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Sick Licks: Shredding-Good Fun With the Diminished 7th Scale

The diminished 7th scale is a great way to maneuver around the the guitar, especially when you adapt three string arpeggios. The shapes you can create have a fantastic flow and make it easy to move up and down the neck freely.

Sick Licks: Get Ready for Some B Minor Ballistics

In this Sick Lick, I'm using the B diminished/augmented and B minor pentatonic flat 5 (blues) scales. This lick is based around the wide intervalic shapes that are created when combining the diminished and pentatonic. This style is very heavily influenced by Shawn Lane and his use of wide intervals to create runs.

Sick Licks: A Dark Mix of the Straight Pentatonic and Blues Scales

For this Sick Lick, I'm using the A minor pentatonic and the A minor blues scale. I tend to find that the straight pentatonic gets forgotten about or is often substituted for the blues scale. Why? Because the blues scale sounds darker and more aggressive and is a common sound for rock and blues soloing. Having said this, the straight pentatonic scale is totally killer when used in the right way.

Sick Licks: The Dark Side of the Pentatonic Scale

This Sick Lick is based around the E pentatonic scale and the diminished 7th scale. The more you explore the possibilities tonally with soloing, you slowly come to the realization that you can pretty much use any note on the fretboard as a passing note in any given key. Jazz guitarists are the masters of using passing notes. You can apply the same thinking and technique to rock soloing.

Sick Licks: The Pentatonic Scale — a New Dimension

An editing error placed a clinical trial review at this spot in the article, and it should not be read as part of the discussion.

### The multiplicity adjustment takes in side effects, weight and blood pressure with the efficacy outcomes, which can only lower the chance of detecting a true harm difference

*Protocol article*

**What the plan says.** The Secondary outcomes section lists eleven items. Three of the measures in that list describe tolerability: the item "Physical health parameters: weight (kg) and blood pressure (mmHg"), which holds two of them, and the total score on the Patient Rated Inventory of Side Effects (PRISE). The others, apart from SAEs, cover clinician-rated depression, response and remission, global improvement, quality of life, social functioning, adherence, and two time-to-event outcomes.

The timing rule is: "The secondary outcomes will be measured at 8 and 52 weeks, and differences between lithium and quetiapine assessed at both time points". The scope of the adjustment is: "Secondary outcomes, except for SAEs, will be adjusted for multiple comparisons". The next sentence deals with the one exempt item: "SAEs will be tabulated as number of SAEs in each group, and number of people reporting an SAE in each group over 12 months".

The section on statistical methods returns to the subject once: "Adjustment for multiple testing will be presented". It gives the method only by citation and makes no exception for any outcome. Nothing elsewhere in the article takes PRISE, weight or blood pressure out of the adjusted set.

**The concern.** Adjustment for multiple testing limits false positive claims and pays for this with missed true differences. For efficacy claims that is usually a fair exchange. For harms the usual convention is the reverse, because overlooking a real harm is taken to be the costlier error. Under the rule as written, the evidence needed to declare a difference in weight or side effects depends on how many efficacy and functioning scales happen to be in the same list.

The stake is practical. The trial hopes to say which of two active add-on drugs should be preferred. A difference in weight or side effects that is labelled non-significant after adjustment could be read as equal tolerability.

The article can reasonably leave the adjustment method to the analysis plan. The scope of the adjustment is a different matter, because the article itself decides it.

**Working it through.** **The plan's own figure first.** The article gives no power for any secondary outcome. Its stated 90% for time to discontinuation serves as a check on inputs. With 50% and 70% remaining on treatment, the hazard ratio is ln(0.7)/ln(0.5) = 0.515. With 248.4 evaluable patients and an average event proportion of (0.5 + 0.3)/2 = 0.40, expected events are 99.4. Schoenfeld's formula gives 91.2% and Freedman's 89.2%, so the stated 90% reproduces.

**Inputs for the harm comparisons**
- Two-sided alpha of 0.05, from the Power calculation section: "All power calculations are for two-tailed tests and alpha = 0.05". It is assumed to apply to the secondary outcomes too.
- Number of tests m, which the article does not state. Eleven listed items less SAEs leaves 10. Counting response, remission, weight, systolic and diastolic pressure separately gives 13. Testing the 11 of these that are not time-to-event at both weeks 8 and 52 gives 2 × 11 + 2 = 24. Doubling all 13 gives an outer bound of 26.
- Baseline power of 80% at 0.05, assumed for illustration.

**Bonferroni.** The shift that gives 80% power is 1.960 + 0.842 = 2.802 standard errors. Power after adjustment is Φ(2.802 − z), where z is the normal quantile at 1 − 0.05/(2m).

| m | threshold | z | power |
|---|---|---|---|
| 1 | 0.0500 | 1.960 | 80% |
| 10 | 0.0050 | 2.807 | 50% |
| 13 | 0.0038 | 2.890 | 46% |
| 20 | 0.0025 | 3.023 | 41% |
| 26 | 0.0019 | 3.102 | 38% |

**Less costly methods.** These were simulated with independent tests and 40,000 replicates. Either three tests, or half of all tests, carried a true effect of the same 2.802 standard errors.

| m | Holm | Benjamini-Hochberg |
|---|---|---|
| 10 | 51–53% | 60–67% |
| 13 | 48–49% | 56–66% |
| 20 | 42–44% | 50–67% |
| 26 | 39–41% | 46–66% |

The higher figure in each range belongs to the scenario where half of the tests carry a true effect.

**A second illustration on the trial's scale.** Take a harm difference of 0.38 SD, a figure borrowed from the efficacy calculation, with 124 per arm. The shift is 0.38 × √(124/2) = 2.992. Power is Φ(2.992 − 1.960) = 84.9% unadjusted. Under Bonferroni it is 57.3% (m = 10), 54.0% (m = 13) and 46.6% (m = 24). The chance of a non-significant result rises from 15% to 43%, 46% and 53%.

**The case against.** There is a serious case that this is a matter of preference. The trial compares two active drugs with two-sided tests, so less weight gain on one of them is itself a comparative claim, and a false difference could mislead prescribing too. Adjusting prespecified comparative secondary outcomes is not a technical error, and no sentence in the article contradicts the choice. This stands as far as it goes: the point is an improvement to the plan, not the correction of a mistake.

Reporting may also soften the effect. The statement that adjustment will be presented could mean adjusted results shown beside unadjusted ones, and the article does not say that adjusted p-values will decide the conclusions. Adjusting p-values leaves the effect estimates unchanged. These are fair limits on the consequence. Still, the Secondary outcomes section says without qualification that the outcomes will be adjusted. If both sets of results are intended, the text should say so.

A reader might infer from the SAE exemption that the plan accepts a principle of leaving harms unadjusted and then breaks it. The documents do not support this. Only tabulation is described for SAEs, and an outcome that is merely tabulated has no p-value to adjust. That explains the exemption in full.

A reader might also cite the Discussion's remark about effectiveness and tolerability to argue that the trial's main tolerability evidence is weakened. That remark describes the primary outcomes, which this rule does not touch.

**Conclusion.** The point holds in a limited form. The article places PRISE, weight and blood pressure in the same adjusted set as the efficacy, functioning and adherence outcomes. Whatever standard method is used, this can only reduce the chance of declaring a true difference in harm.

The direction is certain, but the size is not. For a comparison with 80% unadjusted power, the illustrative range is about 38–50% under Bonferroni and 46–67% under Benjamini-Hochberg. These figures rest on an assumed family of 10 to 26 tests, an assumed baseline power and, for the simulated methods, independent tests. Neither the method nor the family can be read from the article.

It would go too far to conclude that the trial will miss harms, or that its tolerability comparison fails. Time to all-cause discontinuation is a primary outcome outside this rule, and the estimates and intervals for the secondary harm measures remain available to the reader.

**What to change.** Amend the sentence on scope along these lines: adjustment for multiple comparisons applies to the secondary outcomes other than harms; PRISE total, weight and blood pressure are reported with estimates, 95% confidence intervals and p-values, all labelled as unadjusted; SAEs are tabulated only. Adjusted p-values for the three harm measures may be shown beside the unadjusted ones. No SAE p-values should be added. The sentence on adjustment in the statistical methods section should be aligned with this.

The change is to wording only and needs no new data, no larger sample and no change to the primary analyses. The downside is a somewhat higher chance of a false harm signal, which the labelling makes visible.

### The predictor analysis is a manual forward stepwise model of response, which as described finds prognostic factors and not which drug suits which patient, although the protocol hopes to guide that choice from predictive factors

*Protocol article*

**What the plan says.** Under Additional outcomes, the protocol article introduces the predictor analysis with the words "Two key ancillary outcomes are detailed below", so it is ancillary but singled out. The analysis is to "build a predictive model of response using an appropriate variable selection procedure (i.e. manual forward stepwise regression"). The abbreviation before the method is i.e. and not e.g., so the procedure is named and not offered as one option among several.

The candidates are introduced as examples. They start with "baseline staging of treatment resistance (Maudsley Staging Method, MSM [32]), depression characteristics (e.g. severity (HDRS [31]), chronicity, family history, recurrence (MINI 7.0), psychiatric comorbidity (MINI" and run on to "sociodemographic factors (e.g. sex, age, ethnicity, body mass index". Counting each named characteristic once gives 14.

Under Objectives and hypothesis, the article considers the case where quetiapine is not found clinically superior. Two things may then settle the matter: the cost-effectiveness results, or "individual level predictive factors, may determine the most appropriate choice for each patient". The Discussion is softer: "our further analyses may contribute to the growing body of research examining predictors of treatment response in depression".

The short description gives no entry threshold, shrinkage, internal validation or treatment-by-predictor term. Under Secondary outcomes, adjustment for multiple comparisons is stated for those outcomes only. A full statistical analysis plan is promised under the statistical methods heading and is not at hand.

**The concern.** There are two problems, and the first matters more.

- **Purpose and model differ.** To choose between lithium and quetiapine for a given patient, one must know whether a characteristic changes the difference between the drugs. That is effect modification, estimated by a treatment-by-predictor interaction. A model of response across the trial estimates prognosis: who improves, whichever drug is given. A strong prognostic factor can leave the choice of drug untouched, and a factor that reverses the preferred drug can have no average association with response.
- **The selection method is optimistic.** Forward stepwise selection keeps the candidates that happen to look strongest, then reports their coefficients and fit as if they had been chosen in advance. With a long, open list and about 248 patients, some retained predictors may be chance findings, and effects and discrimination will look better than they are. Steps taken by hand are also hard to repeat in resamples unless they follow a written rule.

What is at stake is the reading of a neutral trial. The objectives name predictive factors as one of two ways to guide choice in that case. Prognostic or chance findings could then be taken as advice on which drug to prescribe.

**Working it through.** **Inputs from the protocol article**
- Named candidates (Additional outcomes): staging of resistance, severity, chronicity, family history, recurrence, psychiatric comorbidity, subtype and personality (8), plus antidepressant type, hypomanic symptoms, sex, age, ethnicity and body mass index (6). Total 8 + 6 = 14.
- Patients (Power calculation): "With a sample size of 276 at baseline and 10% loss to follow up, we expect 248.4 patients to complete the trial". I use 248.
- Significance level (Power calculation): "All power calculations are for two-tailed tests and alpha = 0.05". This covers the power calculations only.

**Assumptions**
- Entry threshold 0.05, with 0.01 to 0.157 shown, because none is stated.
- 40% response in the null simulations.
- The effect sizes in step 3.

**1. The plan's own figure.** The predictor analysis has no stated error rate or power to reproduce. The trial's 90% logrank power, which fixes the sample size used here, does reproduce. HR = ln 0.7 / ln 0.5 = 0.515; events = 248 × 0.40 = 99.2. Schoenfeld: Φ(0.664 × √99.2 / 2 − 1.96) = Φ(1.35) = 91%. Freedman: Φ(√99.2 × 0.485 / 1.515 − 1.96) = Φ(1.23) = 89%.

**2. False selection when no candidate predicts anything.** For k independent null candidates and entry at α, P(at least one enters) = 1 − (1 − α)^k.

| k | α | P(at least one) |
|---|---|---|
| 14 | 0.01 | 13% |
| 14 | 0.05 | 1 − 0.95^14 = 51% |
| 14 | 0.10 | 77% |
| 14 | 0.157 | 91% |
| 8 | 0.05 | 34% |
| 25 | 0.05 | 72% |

I tend to base the runs around the pentatonic shapes or boxes, so even if I'm not using the pentatonic, I'm constantly thinking what box of the pentatonic I'm passing through (or in) when playing runs. This enables me to switch in and out of different scales very freely. You can apply this thinking to any scale, not just the pentatonic.

Sick Licks: The Outer Limits of the Pentatonic

As I was learning and discovering the guitar, the pentatonic scale was the tonality I could most relate to. It's no great secret that most blues and rock solos are based around this scale, but I really had to discover this for myself through years of hard work and practice. It's easy to be told or read what to do, but it's practice alone that will give you the ultimate understanding.

Sick Licks: Taking the G Minor Blues Scale to the Outer Limits

In this Sick Lick, I'm using the G minor blues scale. It is incredible, the sonic form this scale takes when used higher up the neck. it really creates a sound far from the original blues roots when you apply arpeggios and legato along with some wide intervallic playing.

Sick Licks: Major 6th Mayhem

In this Sick Lick, I'm using the E pentatonic scale with the added major 6th. When you add the major 6th to the pentatonic, it creates a dorian-sounding scale, so this is a cool thing to remember if you're chasing that sound but don't want to lose the rock vibe of the pentatonic.

Sick Licks: Getting Insane with the E Minor Blues Scale

Whenever I'm soloing or improvising — at a show, during recording or at home — this is the scale I tend to base all of my playing around. As I mentioned above, it's extremely versatile, and it's the perfect building block for creating a killer solo or runs to rip your friends' heads off!

Sick Licks: Major 3rd Madness

In this Sick Lick, I'm using the E pentatonic scale with the added major 3rd. This is one of my favorite scales to use when soloing. It creates such a unique sound and is very noticeable, especially when adapted to rock or metal solos. It's a great way to really throw the listener, as we would predominately use minor scales in rock or metal solo. The listeners aren't really accustomed to hearing the major 3rd.